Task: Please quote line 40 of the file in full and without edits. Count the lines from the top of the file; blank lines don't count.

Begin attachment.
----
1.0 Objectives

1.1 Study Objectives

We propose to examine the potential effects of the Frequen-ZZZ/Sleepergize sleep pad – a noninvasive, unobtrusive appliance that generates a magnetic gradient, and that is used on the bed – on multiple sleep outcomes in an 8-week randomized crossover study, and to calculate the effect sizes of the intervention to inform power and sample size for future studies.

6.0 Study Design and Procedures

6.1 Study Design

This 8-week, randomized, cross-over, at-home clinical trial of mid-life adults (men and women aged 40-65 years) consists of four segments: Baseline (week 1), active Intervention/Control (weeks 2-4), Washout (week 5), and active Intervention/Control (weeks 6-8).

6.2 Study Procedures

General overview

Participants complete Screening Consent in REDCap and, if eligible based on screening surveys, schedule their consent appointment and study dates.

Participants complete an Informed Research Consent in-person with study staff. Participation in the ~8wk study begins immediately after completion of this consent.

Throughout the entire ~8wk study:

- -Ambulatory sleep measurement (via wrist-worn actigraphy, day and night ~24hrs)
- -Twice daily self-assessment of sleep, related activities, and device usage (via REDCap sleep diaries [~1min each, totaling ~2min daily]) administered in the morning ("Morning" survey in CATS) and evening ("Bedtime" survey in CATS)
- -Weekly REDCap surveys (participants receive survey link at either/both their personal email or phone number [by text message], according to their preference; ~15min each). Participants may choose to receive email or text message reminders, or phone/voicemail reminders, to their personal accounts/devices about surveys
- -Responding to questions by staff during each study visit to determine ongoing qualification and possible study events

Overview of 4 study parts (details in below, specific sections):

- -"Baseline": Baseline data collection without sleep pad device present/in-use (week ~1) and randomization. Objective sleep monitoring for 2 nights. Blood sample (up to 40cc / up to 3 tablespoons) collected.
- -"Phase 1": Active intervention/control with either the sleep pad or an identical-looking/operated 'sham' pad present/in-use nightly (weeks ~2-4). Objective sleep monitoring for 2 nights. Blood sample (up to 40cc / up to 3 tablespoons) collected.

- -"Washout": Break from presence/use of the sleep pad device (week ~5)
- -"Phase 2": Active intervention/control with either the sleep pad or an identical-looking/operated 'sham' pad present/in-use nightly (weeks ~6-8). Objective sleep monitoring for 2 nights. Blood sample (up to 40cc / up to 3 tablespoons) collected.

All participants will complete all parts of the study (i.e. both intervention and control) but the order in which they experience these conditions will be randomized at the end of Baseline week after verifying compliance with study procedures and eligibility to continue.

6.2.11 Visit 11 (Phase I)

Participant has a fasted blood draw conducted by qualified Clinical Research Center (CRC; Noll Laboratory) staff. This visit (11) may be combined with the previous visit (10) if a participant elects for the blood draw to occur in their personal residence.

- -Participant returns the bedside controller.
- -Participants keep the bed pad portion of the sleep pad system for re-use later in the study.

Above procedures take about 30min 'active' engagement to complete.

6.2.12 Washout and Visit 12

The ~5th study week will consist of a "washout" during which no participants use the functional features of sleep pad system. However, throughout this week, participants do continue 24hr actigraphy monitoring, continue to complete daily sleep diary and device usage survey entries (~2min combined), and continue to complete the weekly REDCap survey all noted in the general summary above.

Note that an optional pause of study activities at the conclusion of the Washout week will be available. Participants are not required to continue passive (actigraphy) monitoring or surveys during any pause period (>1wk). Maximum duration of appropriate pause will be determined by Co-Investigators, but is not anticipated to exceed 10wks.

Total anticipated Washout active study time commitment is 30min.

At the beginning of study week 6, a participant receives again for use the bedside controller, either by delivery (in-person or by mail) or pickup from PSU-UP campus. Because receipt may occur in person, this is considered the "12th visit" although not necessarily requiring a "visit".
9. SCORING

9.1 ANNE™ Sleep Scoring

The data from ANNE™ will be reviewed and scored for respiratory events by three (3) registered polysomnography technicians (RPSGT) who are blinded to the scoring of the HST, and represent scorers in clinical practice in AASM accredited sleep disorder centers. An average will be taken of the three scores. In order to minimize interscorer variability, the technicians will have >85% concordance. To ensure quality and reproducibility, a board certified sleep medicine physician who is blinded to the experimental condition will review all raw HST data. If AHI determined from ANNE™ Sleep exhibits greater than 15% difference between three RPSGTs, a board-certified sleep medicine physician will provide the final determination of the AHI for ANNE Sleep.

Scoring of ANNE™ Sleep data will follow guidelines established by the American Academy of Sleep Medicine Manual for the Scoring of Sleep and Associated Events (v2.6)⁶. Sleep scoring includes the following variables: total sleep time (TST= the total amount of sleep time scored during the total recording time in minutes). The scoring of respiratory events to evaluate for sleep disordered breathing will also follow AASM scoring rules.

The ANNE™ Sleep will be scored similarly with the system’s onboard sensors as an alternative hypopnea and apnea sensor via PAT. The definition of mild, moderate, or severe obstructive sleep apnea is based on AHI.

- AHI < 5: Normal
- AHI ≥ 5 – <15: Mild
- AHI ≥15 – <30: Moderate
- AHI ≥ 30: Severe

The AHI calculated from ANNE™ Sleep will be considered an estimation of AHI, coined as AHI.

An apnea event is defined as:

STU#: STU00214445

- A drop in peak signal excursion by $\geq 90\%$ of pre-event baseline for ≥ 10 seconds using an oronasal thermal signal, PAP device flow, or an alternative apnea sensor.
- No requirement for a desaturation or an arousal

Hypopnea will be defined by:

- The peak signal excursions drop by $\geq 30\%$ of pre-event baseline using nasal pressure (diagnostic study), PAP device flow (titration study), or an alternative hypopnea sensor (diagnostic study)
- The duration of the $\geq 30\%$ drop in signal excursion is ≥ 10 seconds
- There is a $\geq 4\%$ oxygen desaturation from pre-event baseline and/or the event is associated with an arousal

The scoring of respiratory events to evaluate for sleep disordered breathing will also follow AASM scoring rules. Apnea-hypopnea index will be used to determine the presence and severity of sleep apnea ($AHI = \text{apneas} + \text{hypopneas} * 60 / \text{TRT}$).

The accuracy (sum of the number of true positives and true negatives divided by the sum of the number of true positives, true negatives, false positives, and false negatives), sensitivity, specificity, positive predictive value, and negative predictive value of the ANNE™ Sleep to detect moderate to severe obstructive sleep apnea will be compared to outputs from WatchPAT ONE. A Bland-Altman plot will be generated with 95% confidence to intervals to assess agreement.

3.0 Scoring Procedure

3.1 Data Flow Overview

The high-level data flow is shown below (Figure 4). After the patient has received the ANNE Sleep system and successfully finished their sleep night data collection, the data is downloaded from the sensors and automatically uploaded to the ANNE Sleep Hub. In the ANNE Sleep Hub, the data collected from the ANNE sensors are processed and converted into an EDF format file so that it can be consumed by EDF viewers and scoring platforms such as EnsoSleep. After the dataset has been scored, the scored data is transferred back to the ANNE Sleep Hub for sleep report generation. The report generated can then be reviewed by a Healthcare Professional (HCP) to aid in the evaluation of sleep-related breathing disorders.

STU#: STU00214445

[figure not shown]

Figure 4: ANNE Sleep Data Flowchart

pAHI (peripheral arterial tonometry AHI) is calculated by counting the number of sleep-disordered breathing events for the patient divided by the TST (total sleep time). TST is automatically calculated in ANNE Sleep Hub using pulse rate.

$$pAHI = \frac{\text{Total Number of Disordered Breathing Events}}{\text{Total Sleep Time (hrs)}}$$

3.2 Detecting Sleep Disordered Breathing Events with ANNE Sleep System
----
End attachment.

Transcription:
- AHI ≥ 30: Severe